The day after the Catalan independence referendum, so on 2nd October 2017, the Spanish state quietly removed the money public companies and authorities held in the two largest Catalan banks, Banc Sabadell and CaixaBank. As revealed by the newspaper Ara (in Catalan), the two banks saw huge amounts of money go out the door under political orders. That week would end with them moving their registered head offices out of Catalonia, after the Rajoy cabinet approved an executive order to make such moves easier.
Neither of the two banks has confirmed how much capital was withdrawn that day. Despite that, a manager claimed that between Renfe, Adif, the ports, RTVE and others, 2 billion euros (£1.8 billion; $2.3 billion) were removed from Sabadell in a single day. An executive says that "up to a third of the total deposits that left those days was money from public authorities and companies controlled by the state".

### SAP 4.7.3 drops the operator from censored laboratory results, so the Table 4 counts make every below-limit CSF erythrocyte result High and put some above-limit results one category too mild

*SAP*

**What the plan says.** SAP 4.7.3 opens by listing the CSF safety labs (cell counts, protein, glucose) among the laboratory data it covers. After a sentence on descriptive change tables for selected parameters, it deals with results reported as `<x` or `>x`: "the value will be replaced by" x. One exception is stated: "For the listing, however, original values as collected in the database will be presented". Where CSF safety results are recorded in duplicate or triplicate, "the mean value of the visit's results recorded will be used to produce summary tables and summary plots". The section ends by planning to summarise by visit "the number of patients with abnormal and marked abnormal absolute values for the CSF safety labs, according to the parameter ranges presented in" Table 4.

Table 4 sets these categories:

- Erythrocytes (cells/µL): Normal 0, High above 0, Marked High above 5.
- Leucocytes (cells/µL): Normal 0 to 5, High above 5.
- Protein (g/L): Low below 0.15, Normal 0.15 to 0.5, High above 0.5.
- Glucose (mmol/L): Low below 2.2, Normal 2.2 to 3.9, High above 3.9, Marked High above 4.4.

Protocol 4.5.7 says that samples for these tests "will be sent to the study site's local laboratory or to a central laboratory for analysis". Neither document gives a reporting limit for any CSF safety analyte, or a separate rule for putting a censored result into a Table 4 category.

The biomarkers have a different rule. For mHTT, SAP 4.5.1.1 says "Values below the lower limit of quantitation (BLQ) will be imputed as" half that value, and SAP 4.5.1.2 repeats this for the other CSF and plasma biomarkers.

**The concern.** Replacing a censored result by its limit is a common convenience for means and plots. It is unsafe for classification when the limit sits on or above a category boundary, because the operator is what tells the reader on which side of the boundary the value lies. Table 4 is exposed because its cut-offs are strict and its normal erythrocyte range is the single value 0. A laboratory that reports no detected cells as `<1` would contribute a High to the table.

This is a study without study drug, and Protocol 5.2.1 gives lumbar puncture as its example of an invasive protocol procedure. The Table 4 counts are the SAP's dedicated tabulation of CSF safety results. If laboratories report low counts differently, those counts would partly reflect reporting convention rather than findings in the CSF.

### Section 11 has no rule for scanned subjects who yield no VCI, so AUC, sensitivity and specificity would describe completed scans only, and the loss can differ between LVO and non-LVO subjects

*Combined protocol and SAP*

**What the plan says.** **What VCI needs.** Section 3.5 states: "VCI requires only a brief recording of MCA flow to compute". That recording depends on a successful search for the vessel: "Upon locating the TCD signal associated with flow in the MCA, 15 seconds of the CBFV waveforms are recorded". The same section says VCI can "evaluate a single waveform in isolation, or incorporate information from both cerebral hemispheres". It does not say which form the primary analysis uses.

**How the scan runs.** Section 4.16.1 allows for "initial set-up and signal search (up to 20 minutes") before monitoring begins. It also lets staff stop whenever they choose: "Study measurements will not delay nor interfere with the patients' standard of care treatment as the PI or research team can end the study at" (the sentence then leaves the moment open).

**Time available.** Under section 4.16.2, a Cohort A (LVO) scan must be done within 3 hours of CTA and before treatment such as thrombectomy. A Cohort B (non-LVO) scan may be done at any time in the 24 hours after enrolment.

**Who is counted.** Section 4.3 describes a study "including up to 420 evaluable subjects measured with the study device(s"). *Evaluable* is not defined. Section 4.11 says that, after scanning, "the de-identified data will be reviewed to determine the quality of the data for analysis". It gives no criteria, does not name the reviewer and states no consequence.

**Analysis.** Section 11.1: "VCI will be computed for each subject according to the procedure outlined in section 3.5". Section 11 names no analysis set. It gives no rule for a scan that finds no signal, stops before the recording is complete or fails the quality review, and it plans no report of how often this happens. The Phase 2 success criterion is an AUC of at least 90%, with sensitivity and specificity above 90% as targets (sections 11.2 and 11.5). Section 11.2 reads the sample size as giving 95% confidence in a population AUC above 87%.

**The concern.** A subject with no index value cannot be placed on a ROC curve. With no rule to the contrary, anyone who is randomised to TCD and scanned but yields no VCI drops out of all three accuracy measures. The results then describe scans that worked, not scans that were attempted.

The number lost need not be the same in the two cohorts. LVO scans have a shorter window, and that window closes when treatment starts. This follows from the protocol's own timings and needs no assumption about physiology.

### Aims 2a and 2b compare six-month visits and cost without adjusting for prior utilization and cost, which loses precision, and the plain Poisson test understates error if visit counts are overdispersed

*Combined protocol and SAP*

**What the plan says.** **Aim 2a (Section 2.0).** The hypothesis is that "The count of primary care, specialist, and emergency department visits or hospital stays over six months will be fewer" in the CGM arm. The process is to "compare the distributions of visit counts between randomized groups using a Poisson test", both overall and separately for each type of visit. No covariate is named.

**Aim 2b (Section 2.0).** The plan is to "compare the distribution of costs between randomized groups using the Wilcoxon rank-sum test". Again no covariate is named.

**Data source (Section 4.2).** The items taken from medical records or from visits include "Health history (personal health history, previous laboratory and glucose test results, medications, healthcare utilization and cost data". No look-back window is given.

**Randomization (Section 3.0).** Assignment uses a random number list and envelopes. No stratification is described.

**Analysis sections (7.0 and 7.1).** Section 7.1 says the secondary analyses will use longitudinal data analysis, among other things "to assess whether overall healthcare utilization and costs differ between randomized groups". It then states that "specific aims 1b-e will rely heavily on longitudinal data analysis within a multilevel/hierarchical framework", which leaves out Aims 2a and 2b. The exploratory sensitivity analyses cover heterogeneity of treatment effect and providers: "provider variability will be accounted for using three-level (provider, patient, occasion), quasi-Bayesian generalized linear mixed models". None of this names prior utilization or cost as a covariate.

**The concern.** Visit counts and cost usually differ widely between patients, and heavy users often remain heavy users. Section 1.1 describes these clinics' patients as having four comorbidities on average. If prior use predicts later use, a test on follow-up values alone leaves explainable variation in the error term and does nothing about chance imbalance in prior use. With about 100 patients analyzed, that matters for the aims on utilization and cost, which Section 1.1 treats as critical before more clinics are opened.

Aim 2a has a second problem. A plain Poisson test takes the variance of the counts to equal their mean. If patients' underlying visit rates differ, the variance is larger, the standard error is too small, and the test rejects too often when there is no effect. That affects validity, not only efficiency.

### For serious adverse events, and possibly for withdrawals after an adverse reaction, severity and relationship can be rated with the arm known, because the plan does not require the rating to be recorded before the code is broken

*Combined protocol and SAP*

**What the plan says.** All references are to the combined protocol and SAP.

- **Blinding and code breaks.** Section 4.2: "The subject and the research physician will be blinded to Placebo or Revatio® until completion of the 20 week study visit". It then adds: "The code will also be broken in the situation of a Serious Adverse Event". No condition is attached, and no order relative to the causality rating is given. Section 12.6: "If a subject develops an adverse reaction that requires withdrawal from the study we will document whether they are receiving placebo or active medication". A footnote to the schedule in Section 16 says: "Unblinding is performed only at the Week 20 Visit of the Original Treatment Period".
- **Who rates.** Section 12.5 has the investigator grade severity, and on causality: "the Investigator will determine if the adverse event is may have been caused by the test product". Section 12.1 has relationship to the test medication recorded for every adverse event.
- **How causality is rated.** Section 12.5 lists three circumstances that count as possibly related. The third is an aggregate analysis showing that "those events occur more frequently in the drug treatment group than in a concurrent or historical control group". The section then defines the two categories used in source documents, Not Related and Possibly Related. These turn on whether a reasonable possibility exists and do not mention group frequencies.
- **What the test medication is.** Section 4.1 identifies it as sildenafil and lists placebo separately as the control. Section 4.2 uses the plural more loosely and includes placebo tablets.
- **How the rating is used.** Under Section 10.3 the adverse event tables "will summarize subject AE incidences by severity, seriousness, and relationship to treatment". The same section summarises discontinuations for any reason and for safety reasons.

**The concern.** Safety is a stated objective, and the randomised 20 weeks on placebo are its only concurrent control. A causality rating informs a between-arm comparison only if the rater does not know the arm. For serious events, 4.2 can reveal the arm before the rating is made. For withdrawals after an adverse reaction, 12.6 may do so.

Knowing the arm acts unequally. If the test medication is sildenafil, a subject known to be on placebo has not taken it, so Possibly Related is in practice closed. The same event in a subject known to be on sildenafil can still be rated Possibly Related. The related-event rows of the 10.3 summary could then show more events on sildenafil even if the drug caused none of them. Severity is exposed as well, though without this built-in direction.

According to the sources consulted, Sabadell's managing director, Jaume Guardiola, spent the day calling the chairs of these public companies to find out the reason for the withdrawals. They replied they were following "political orders". This emptying of accounts stretched over several days.
The objective seemed clear. An executive spoke with the then Spanish economy minister, Luis de Guindos, after confirming that the administration had withdrawn its deposits. De Guindos replied: "Have you changed headquarters? Then don't worry". Within hours, the money was back in the accounts it had been taken from.
In total, according to Ara's sources, the total that left Sabadell could have reached 12 billion euros (£10.5 billion; $13.8 billion). In the case of CaixaBank, it was twice that. A third of this was withdrawn by the state itself.